Senate under growing pressure to reach coronavirus relief deal
McConnell will announce votes this week on proposals to extend federal unemployment benefits as a lower level than the $600-per-week payment that ended July 31, likely including a proposal from Sen. Ron Johnson (R-Wis.) that would renew enhanced unemployment at 66 percent of lost wages, or $200 per week. Democrats rejected both Johnson’s bill and a proposal by Sen. Martha McSally (R-Ariz.) to extend the $600 payment for one week, saying they refuse to negotiate in a “piecemeal” process.
Meadows floated several options for a longer extension of the $600 payment as part of a so-called “skinny” plan last week, only to have Pelosi and Schumer say no.
GOP aides said additional votes on other Republican initiatives will happen as well. McConnell will use a “shell bill” approved Thursday by the Senate as the vehicle for the policy votes.
Senate Republicans and committee aides complain that Schumer is blocking any discussions between rank-and-file senators at the committee level. And a “staff meeting” on Sunday between the two sides only included aides to Meadows and Mnuchin, not any Senate Republican staffers.
“Leader Schumer clearly does not want his caucus negotiating with Republicans like they did with the Cares Act,’ said a Senate GOP aide. “By shutting out his own members, he’s stifling the bipartisanship that made the Cares process so successful. He’s allowing election-year politics to dominate and it’s hurting any progress on a deal.”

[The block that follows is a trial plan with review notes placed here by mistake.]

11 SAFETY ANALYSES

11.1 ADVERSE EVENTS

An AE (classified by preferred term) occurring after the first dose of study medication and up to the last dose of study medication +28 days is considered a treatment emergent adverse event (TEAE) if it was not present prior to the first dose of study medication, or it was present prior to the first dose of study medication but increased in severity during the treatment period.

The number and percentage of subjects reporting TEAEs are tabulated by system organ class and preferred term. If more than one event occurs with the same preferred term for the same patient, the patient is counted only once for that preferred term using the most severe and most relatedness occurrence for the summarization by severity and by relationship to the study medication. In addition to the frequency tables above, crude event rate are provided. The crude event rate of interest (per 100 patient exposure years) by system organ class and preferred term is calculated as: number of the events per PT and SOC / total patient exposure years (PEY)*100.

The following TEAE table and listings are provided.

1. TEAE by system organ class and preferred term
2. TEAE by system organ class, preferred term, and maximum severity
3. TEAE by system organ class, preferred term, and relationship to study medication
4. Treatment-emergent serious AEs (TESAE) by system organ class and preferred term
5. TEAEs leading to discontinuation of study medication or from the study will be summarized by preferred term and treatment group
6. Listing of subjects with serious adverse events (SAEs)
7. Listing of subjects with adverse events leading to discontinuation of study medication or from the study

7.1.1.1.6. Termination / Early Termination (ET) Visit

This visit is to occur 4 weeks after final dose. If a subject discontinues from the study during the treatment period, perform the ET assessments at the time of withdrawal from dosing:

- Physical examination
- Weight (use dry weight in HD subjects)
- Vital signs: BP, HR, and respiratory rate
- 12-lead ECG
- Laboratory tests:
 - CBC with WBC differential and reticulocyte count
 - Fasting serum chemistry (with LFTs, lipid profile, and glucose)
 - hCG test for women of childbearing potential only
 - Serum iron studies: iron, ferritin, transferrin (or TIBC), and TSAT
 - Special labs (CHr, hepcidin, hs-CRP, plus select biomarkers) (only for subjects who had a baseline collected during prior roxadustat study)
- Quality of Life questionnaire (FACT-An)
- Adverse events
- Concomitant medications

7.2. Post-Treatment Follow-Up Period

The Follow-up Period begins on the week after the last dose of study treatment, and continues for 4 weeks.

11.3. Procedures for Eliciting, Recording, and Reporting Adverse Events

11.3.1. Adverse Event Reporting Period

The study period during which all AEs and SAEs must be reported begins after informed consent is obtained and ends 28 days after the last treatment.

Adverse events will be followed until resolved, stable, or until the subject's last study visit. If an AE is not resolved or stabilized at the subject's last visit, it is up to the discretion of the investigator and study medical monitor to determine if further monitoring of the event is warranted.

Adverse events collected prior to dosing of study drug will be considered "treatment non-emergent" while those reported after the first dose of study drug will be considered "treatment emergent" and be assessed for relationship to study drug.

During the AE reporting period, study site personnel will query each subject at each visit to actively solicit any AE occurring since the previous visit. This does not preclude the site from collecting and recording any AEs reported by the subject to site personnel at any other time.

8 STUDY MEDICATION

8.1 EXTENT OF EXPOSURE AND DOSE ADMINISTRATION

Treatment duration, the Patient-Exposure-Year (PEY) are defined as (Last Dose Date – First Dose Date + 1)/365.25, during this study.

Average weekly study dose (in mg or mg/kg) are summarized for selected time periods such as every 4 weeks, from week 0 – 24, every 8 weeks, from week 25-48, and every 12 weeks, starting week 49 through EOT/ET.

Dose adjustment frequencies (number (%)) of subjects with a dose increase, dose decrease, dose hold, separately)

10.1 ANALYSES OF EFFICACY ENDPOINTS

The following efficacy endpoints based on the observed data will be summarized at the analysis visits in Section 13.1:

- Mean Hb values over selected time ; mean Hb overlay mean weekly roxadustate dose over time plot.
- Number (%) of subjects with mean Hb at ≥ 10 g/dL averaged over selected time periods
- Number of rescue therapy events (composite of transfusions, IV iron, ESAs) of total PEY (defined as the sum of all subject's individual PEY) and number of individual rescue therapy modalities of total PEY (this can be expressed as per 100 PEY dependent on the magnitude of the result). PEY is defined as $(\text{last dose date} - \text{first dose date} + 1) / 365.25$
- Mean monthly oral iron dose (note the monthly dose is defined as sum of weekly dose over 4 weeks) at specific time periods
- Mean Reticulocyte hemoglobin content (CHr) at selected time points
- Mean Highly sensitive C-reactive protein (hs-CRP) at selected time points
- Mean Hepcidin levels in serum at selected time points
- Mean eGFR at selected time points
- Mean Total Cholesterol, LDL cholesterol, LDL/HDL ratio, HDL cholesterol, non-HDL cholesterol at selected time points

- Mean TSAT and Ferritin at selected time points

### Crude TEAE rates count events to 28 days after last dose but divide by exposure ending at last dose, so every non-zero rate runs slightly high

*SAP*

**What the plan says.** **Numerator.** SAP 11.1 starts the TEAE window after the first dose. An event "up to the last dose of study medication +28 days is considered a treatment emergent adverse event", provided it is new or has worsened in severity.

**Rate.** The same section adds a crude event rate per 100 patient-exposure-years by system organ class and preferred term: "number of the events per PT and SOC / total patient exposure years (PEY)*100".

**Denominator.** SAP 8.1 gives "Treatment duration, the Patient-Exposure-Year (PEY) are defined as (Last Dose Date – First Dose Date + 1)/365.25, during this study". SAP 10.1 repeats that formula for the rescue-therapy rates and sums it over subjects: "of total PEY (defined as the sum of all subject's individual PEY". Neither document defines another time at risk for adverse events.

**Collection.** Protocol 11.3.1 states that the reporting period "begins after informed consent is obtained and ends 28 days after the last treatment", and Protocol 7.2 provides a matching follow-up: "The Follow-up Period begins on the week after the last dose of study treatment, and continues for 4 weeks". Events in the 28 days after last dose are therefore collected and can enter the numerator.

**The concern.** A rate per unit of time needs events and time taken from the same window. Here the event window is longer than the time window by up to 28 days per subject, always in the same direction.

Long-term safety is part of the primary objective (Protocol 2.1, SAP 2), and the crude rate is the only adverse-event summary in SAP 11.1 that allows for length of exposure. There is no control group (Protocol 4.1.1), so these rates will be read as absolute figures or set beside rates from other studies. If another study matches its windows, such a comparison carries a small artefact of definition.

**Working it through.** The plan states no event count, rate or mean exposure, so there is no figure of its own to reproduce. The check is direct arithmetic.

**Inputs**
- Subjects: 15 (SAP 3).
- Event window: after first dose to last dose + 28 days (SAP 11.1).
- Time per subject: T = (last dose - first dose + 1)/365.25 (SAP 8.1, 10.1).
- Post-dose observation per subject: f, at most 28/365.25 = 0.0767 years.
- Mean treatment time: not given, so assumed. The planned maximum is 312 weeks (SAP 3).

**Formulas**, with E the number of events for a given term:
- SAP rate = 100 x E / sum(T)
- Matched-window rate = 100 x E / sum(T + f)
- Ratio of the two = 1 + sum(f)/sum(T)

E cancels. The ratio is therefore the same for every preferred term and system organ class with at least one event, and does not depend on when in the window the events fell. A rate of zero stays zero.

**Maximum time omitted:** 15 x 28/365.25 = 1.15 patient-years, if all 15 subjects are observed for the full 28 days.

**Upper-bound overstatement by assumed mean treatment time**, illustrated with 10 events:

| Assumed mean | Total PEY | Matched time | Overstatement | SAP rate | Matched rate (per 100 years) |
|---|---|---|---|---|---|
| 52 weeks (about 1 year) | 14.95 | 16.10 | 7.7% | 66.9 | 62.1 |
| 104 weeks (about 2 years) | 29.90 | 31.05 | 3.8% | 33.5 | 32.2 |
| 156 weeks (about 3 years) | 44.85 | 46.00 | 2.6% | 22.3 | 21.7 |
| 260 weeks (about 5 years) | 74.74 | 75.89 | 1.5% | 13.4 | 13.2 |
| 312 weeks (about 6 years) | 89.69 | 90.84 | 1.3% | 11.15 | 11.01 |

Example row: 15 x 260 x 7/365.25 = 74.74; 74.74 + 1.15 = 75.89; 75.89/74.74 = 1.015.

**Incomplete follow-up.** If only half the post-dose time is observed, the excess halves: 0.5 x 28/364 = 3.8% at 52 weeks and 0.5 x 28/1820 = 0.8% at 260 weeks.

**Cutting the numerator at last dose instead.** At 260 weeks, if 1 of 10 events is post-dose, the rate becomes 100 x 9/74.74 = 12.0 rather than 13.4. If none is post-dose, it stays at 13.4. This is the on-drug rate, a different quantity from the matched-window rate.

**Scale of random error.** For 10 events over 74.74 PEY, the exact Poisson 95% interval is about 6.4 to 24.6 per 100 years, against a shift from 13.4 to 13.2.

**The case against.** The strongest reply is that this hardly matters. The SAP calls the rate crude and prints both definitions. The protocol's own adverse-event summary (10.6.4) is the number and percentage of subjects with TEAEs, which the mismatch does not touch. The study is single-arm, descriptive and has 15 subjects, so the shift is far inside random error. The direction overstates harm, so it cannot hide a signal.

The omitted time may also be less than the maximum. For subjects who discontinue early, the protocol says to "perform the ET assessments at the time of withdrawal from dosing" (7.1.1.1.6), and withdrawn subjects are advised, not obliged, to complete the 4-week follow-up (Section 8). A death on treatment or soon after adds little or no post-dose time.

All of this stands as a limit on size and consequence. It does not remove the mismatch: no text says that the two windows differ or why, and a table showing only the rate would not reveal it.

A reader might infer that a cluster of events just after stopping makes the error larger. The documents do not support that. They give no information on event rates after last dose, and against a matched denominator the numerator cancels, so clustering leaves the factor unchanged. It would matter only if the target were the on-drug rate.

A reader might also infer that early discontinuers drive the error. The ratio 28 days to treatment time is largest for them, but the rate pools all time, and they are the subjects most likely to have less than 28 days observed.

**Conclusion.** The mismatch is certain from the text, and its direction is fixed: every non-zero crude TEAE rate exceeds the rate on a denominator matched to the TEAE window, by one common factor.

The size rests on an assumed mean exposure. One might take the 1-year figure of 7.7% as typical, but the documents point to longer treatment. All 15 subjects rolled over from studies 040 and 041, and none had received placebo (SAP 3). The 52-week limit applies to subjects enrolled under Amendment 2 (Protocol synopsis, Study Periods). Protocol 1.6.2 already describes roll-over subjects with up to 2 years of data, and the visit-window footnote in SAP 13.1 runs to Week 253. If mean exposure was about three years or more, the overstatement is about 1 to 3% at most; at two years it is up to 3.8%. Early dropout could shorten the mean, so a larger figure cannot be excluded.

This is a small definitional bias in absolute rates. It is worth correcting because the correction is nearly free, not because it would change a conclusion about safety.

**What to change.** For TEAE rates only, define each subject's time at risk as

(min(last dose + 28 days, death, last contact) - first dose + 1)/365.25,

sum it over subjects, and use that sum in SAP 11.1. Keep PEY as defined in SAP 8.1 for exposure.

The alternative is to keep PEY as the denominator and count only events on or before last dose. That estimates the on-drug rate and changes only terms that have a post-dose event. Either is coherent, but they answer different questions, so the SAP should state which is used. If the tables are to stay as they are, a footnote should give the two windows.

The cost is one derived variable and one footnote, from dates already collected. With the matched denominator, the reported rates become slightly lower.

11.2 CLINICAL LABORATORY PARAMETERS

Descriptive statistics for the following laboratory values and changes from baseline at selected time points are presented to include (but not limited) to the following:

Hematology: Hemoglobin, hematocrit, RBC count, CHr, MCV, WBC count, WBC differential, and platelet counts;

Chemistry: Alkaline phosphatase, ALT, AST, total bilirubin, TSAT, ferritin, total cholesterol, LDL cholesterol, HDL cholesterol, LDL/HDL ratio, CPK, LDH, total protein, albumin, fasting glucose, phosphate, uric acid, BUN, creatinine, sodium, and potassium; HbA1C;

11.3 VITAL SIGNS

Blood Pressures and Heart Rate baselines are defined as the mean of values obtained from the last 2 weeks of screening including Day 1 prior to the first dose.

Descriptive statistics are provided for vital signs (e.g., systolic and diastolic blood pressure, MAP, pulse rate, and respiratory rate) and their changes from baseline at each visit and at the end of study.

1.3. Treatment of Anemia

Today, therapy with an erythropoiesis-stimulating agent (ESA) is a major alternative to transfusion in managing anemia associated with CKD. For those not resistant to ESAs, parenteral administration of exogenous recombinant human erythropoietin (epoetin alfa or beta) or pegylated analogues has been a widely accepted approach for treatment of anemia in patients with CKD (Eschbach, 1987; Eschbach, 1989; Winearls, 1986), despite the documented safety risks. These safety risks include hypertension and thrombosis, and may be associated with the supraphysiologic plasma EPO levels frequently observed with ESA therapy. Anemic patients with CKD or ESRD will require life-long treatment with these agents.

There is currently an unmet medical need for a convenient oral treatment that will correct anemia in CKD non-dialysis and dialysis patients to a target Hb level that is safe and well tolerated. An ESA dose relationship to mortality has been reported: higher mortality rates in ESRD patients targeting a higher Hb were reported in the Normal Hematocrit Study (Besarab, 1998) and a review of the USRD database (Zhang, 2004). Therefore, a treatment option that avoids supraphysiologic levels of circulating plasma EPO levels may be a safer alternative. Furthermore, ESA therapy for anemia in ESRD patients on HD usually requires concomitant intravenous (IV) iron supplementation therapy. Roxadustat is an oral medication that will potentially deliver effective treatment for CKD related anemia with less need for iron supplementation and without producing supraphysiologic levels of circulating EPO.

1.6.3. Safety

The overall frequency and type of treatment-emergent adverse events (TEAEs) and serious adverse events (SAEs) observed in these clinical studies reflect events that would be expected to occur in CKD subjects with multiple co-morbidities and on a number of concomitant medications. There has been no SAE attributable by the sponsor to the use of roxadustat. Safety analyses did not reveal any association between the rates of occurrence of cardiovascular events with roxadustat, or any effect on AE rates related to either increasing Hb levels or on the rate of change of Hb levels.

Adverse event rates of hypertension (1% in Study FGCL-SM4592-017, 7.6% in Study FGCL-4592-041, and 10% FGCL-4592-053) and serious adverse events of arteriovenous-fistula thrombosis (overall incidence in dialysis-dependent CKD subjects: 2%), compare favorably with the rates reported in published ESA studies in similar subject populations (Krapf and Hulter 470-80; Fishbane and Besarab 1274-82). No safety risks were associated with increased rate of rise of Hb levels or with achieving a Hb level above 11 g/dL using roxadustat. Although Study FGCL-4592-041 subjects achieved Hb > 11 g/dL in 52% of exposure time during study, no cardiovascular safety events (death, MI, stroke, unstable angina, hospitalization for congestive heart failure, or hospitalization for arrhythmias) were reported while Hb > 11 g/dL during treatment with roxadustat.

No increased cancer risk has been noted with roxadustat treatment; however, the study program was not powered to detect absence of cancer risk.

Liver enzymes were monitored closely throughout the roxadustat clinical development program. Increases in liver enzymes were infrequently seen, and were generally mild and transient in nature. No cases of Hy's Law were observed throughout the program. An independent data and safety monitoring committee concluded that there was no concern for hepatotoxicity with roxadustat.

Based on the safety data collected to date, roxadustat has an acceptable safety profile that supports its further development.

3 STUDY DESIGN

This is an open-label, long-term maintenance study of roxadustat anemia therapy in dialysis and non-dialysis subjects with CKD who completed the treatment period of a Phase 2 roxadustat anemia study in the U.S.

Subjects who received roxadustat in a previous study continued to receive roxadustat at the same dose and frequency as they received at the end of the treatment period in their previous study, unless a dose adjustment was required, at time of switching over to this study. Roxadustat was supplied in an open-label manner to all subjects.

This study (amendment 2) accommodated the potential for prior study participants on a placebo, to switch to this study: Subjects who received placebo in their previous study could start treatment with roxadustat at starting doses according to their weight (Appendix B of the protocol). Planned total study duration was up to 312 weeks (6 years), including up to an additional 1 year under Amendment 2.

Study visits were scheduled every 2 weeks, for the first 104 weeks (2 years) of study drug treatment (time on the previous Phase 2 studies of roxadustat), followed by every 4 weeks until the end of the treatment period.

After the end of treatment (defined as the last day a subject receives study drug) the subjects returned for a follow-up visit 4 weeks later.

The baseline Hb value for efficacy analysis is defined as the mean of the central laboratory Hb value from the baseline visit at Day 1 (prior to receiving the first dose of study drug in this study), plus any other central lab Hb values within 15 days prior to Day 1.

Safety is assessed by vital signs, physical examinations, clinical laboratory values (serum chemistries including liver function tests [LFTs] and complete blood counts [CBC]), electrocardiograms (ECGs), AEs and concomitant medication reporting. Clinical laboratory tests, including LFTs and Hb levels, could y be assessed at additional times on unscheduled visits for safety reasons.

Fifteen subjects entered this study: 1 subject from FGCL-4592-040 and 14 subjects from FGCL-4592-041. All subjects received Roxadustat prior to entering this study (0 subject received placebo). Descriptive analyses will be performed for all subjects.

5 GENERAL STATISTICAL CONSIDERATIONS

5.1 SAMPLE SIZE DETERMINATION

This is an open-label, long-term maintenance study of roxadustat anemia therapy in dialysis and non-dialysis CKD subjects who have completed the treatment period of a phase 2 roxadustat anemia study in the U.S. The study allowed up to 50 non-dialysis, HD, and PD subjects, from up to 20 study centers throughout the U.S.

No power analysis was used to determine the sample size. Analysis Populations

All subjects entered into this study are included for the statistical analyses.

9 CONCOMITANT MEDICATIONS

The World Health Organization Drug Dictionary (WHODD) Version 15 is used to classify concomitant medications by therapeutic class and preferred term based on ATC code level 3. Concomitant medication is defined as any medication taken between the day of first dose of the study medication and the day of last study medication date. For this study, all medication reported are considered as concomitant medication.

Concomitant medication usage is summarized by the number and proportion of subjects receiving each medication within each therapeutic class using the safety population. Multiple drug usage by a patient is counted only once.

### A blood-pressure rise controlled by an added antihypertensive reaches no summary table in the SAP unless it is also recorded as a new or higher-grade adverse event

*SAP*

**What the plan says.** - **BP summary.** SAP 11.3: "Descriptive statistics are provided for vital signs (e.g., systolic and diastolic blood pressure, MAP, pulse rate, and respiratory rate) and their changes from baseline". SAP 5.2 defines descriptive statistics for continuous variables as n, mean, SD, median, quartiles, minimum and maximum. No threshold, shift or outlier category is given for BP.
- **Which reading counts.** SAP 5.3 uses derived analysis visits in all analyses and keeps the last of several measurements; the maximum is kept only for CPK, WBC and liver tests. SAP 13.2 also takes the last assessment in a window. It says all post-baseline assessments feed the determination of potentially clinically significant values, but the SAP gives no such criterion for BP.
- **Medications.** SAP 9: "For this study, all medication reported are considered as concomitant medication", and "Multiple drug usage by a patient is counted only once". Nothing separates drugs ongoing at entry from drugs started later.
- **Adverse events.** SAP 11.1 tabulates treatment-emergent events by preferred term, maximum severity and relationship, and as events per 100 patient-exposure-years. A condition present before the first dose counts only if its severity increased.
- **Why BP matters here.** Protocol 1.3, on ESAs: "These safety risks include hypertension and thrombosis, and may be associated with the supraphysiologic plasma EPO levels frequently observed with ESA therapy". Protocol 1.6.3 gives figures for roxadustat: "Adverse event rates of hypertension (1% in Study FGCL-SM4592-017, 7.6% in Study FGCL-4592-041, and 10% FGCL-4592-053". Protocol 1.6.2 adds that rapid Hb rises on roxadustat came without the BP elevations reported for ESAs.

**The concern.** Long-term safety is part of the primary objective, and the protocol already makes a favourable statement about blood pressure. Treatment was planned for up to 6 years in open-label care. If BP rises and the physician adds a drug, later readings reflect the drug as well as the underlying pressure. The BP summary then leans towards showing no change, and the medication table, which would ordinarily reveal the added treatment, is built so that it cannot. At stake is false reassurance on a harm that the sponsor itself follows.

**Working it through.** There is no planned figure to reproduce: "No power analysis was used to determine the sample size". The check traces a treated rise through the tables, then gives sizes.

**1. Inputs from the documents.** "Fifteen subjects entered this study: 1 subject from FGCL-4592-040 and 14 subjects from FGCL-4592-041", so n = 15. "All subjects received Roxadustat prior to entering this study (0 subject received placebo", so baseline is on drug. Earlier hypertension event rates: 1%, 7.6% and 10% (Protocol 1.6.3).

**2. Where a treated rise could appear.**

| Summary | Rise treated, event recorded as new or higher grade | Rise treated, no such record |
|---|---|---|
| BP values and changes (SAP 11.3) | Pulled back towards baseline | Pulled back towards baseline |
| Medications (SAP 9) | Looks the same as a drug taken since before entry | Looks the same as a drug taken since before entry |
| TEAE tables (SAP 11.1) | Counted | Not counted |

But Democrats argue that without an established negotiating framework, talks between members are pointless. And they say negotiations are different this time around given that the House already passed in May the nearly $3.5 trillion Heroes Act, which Democrats are using as their starting point.
“Democrats are eager to begin committee-level talks, but the Senate Republicans are still in such disarray so it’s unclear what their position is,” said a Senate Democratic leadership aide. “Furthermore, they haven’t been authorized to negotiate by the White House. Once a framework is agreed to by the White House and Democrats, the committees in both the House and Senate will work on the details. “
The Senate is scheduled to leave for August recess at the end of the week, but that could be delayed if neither side is able to reach some type of deal.